Heikkinen signs with Sibir Novosibirsk of the KHL

Finnish defenseman Ilkka Heikkinen has signed a one year contract with HC Sibir Novosibirsk of the KHL. The 25-year old blueliner, who joined the Rangers as a free agent last summer and appeared in seven games for the Blueshirts, chose to continue his career in the KHL after the Rangers refused to offer him a one-way contract.

Heikkinen played 72 games in the AHL for the Hartford Wolf Pack last season, picking up eight goals and 30 assists to tie defense partner Bobby Sanguinetti (who played 11 fewer games) for the Wolf Pack lead in scoring on defense. He saw limited playing time in his seven games in the NHL, and failed to register a point.

Heikkinen's departure from North America comes as no surprise, since he made his displeasure with spending the season in Hartford known in an interview with Newsday's Steve Zipay during the Olympic break in February. While he played well for the Wolf Pack, he was largely overrated by Rangers fans desperate for anyone to replace dead weight Wade Redden on defense. In the end, he failed to show enough to earn the guaranteed NHL job that he was looking for.

After signing with Sibir, Heikkinen spoke with Maria Levinskaya for an interview on the team's web site. While it reveals nothing earth shattering, it provides a better introduction to Heikkinen than we ever got during his season in North America, and contains a few interesting anecdotes about his time with the Wolf Pack. The highlights are included after the jump. For the full translation, visit Beyond the Blueshirts.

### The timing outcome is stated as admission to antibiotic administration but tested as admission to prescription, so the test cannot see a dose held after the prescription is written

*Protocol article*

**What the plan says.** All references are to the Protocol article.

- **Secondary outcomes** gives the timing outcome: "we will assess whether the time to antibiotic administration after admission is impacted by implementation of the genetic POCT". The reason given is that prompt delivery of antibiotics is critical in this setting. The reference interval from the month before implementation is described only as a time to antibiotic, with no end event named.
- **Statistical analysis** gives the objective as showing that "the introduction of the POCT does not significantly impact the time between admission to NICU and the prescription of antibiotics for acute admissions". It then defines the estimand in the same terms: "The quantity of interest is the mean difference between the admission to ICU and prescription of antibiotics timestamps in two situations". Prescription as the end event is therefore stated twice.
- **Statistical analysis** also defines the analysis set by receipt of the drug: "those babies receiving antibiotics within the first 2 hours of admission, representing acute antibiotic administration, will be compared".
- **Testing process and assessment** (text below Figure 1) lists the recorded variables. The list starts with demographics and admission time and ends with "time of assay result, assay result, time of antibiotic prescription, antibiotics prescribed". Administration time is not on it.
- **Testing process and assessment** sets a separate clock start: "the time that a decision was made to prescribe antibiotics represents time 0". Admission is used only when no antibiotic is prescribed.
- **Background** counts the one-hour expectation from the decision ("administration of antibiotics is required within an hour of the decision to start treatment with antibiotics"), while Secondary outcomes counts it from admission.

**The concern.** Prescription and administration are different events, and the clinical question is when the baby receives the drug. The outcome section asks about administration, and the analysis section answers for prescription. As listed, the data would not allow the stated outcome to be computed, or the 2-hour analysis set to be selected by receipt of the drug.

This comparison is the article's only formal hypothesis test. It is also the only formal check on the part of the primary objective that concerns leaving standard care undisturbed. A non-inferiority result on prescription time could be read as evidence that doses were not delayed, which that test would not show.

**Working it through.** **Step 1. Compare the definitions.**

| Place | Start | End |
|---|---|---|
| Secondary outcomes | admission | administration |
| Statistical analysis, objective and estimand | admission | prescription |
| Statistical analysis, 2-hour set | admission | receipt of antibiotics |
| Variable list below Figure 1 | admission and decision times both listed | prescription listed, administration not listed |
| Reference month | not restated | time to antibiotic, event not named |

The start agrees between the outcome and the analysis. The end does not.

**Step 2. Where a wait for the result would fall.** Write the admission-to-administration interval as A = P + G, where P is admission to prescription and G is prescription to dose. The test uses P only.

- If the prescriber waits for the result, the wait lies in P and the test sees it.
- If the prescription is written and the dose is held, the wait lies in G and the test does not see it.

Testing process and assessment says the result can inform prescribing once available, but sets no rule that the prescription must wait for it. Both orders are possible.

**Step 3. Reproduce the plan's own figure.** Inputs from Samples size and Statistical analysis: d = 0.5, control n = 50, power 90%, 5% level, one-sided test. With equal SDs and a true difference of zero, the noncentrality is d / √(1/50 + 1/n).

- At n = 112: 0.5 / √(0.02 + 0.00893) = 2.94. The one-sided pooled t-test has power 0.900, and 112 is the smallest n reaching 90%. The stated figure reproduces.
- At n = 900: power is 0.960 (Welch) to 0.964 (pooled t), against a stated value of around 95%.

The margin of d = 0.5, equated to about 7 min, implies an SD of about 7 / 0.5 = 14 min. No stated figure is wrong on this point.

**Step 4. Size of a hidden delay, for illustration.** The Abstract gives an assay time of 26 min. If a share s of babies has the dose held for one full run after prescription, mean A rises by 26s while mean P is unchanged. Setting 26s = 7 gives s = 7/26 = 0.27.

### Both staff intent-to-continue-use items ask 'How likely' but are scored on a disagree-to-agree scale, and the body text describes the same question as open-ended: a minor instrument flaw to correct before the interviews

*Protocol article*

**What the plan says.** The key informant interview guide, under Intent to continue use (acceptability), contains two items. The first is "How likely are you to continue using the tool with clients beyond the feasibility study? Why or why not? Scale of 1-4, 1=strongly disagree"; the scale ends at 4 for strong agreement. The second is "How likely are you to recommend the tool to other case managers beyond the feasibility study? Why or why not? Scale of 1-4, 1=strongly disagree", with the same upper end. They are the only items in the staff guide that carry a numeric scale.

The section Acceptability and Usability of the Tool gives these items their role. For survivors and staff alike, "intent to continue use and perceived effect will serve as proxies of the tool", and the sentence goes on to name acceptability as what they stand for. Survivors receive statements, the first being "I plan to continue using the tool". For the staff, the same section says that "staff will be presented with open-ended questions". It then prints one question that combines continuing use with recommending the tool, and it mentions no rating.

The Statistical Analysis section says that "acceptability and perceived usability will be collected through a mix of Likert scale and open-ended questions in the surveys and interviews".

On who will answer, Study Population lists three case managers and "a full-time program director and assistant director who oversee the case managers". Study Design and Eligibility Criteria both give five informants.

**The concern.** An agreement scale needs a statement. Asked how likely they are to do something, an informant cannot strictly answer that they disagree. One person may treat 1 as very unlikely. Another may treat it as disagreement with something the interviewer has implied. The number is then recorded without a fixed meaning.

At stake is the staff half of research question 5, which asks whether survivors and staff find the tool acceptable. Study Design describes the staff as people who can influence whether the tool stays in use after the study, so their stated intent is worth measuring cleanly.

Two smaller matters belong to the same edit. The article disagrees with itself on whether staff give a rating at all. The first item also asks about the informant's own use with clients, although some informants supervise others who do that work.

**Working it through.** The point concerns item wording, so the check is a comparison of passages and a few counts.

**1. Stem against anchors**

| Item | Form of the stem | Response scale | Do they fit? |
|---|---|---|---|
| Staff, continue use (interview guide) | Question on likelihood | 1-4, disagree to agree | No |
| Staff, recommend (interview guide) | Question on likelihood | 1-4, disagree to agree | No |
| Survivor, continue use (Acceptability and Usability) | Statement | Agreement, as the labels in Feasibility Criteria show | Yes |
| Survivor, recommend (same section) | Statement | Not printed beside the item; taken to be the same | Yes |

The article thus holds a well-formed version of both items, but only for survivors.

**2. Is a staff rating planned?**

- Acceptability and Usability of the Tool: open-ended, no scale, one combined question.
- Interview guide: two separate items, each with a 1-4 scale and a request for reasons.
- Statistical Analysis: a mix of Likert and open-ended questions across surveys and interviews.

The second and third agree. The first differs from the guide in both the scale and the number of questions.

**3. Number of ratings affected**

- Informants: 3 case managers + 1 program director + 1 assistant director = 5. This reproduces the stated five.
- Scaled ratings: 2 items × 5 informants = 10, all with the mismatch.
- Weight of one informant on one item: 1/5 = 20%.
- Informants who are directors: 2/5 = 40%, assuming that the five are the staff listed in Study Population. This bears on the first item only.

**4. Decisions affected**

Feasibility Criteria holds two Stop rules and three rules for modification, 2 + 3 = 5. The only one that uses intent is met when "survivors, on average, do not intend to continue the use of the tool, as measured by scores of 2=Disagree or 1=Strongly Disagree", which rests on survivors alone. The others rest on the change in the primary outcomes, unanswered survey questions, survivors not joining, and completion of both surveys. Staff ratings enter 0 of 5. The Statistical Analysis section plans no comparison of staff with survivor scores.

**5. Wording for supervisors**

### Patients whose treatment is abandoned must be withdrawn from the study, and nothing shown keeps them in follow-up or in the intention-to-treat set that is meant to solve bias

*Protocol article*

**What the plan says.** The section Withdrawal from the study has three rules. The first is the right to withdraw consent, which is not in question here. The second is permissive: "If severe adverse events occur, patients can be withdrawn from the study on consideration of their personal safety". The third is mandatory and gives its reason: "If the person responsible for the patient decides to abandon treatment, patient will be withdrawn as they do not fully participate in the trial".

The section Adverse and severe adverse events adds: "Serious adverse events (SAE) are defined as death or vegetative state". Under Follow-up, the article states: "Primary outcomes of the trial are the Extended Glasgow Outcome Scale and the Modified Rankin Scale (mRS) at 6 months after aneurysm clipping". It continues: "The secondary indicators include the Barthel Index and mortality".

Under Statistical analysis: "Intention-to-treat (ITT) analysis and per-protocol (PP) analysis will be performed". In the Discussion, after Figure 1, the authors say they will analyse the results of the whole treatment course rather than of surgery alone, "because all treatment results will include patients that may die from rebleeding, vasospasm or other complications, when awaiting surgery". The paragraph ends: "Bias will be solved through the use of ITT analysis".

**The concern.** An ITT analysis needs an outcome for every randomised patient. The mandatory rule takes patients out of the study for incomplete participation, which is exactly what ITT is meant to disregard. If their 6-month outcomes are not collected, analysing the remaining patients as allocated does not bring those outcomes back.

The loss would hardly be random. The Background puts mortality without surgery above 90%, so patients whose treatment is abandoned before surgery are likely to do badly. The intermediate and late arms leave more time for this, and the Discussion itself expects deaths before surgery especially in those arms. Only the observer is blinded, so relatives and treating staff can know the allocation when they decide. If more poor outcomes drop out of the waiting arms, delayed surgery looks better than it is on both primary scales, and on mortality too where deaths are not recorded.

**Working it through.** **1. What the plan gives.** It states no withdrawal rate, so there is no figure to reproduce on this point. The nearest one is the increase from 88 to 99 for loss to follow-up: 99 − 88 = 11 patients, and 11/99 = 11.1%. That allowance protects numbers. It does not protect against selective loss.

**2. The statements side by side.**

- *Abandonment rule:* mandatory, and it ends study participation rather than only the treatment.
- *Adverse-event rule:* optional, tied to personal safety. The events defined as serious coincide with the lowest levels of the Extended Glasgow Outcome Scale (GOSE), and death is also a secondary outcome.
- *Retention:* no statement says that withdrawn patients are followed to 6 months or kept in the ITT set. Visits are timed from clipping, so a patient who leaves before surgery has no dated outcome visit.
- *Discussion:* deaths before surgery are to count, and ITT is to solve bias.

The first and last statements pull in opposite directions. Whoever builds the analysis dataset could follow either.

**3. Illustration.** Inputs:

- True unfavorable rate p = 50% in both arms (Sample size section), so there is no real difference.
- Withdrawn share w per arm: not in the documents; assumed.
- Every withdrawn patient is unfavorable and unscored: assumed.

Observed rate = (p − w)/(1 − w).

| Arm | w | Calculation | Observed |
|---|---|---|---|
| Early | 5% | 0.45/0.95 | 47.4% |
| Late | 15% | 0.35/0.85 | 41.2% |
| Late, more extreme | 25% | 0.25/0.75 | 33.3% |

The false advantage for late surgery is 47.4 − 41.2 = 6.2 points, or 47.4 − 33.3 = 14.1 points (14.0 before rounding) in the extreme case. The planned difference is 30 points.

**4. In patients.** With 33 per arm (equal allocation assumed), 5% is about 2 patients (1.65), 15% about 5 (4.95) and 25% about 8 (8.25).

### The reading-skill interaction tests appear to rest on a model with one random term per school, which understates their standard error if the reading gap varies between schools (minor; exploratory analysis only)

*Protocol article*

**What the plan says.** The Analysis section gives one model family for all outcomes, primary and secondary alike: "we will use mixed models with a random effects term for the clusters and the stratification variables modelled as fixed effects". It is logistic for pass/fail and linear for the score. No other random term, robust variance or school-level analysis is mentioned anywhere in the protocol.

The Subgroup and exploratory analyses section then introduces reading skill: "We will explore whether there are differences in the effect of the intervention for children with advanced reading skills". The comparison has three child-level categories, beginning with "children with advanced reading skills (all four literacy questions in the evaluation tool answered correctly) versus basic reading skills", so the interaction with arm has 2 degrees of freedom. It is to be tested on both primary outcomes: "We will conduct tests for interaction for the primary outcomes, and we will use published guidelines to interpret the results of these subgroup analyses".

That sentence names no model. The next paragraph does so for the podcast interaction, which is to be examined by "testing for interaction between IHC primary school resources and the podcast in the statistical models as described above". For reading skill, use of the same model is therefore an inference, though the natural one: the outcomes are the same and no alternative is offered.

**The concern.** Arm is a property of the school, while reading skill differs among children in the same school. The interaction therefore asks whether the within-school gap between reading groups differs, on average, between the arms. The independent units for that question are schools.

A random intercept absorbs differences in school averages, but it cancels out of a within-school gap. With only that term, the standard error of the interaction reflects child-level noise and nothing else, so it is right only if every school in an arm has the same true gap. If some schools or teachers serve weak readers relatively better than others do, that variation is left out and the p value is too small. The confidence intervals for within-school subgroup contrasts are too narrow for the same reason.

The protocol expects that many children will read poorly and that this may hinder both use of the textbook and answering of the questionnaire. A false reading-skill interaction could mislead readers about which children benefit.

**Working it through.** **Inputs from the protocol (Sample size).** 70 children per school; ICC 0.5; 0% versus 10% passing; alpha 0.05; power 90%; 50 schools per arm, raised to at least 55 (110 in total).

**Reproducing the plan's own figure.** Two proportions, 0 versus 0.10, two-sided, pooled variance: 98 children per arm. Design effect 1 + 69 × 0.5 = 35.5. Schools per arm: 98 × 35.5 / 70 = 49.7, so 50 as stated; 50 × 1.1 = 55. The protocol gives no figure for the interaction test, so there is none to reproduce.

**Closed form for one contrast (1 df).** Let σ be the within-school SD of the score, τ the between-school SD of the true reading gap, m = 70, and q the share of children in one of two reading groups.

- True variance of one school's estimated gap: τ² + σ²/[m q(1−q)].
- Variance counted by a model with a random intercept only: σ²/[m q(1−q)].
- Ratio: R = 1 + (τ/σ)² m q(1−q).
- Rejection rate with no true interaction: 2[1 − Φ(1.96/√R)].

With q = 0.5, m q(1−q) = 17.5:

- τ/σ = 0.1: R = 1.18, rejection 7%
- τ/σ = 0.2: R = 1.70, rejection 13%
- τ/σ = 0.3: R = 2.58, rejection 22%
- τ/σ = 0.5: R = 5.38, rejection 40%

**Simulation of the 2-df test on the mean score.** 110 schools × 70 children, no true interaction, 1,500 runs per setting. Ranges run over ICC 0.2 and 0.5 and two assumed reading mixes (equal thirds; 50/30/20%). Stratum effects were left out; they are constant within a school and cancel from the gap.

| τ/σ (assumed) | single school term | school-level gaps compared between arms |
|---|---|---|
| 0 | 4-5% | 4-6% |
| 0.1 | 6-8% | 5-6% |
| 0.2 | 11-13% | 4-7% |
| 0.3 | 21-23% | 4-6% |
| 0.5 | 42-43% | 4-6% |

- Ilkka, how did the choice of continuing your career with Sibir come about?

- I had before me the choice of playing in the NHL or KHL, but the Rangers only offered me a two-way contract, which means they can send me to play in the AHL at any moment. I decided that the KHL is the best league for me, and Sibir offered the best terms from the KHL.

- What other offers did you have?

- A few teams in the KHL were interested in me, as well as [teams] from Finland and Sweden.

- How did you get started playing hockey? How old were you and why did you become a defenseman?

- I don’t remember exactly how old I was, but I was very small. I started playing hockey because all the men from my mother’s family played hockey. From the first practice it was clear that hockey was really for me. One of the reasons why I became a defenseman is that my mother’s brother was a defenseman in the SM-liiga — Vesa Salo. I always watched how he played. So I wanted to become a defenseman like him.

- On last year's team in Hartford there was a young forward, Dale Weise, who gave you high marks. What can you say about him?

- He's really a very good hockey player. I think he can do everything on the ice. He's fast, skilled, with a good shot and he's very well developed physically. He'll be a really good player in the NHL someday.

- When we signed the contract with you, the fans, having seen your last name, at once noticed that it is similar to the name of a beer. I saw in your photo album a label from a Heineken beer. Does that mean that you're a cheerful person who can laugh at himself?

- (Laughs) Yes, in the USA the pronunciation of my last name is very similar to "Heineken". I'm at times a very cheerful guy, I hope to learn a little Russian, or that the guys on Sibir speak English, so I can laugh and joke with them.

- Usually teams have a few people who try to claim the title of funny-guy, who are famous for their jokes. Are you such a person? Were there any jokes on your teammates which you remember?

- No, I wouldn't say that I'm a joker, I prefer to listen to the guys more (smiles). But last season there was one funny thing. My partner on defense [Bobby Sanguinetti] sewed up the pockets of our coach's pants, but he only noticed it when he tried to get his mobile phone. It was very funny (laughs).

- In your childhood, did you have an idol among defensemen?

- I always liked to watch how Russian players play on TV, because they’re very technically skilled and fast. When I was young, I always watched how Pavel Bure played. If we’re talking specifically about defense, I liked Chris Chelios.